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Stocks up slightly on strong retail results
Stocks resembled summer vacationers yesterday, rising not-too-impressively in the morning and then mostly laying around for the rest of the day. Positive news from retailers was the main reason US indexes posted small gains. Apple helped too by hitting a new high. Traders in both the US and Europe are on vacation, so volumes were low. And the dog days continued for Facebook. A four per cent decline left its shares at about half the price of its May initial public offering.
The Dow Jones industrial average rose 25.09 points to close at 13,275.20. The Standard & Poor’s 500 index rose 2.65 points to close at 1,418.16. The Nasdaq rose 14.20 points to close at 3,076.59. The modest gains put some indexes close to their highs for the year. The Dow is now within four points of 13,279, its high for the year set on May 1. The S&P 500 is within one point of its four-year high set on April 1.
The Dow has now risen eight out of the last 11 days and finished the week up a half-per-cent. The Dow is sporting a gain for the year of almost 8.7 per cent for the year, while the S&P 500 is up almost 12.7 per cent. Next week is likely to be more eventful.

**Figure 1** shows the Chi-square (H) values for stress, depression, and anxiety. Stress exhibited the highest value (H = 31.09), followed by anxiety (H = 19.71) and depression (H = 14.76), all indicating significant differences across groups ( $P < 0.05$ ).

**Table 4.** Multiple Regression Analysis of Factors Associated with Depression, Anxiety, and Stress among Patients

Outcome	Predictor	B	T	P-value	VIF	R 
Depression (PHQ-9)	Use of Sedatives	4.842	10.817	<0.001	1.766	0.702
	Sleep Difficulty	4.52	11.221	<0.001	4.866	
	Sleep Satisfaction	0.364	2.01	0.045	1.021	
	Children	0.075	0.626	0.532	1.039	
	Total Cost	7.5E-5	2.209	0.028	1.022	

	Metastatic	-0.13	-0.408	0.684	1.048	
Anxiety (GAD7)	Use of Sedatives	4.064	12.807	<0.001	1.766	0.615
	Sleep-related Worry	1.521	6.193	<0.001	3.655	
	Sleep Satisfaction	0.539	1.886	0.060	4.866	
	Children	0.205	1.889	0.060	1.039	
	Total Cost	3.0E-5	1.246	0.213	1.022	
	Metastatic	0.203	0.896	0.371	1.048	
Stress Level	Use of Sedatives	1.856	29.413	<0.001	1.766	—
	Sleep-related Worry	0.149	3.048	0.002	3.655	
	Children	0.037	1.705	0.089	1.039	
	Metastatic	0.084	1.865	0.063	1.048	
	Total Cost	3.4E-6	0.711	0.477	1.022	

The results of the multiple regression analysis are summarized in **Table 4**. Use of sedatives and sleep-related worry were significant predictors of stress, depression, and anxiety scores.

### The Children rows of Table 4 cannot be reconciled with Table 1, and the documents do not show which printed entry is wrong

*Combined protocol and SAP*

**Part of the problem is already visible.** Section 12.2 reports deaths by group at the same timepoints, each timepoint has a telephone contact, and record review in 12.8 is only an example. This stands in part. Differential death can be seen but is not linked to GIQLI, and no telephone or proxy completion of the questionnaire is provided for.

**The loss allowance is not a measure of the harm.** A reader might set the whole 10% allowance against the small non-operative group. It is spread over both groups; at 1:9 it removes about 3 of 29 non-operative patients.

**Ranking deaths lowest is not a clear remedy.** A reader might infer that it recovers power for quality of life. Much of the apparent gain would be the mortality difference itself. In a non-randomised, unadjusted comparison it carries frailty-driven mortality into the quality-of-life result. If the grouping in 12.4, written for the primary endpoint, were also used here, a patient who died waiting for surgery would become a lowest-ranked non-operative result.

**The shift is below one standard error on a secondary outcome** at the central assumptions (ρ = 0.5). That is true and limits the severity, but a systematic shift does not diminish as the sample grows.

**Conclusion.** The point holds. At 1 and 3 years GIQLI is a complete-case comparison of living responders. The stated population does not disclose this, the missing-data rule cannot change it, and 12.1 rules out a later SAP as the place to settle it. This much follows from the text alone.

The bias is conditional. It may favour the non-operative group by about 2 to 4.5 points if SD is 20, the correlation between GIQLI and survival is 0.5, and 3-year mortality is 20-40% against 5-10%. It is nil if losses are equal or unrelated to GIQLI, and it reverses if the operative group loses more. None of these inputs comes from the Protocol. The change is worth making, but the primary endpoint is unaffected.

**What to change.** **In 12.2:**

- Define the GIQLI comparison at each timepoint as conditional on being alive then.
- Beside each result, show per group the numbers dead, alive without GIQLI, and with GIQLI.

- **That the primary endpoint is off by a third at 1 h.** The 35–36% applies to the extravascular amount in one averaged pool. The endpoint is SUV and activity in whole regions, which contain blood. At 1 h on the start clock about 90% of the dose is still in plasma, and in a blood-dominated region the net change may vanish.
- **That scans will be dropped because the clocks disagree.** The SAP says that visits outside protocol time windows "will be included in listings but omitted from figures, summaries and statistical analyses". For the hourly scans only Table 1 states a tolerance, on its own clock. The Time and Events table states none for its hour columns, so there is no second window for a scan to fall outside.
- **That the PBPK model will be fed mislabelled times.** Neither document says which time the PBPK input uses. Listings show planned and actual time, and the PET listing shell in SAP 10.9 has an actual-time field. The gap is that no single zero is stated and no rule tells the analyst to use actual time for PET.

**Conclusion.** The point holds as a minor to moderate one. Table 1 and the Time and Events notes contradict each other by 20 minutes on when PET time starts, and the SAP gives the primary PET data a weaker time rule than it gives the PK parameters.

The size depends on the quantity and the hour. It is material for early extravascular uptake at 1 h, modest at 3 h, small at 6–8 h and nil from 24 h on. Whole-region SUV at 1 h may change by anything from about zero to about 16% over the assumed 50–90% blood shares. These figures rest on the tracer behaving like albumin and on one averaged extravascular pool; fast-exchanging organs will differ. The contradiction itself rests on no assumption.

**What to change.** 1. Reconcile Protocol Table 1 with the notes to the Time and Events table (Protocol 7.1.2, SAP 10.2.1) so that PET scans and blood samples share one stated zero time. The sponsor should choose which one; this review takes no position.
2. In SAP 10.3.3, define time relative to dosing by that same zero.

Investors will get Chinese housing reports, minutes from a closely-watched Federal Reserve meeting, and jobless claims. And Europe’s problems, which were mostly off centre stage in recent days, return front-and-centre as German Chancellor Angela Merkel meets in Berlin with Greek Prime Minister Antonis Samaras to talk about progress in overcoming Greece’s debt crisis.
“Next week, you have somebody say something that no one expects, in thin trading it could really move markets around,” said John Canally, investment strategist at LPL Financial. Strong retail earnings and outlooks drove yesterday’s gains. Gap Inc shares rose 4.8 per cent after it boosted its outlook and posted a 29 per cent jump in net income. That suggests the operator of Gap, Old Navy and Banana Republic stores is finally on the way to a turnaround.
Technology stocks saw both highs and lows yesterday. Apple hit an all-time high, rising almost two per cent to US$648.11. It now has a market value of about US$608 billion, almost 50 per cent higher than No 2 Exxon Mobil at US$408 billion. But declines continued for Facebook and Groupon, the online coupon company.
Facebook closed at US$19, about half the value of its initial public offering price of US$38. Investors are worried that mobile ads won’t bring in as much money as those seen on desktop computers. And Facebook’s short-term problems include the expiration of a lock-up period on Thursday that had kept early investors from selling.
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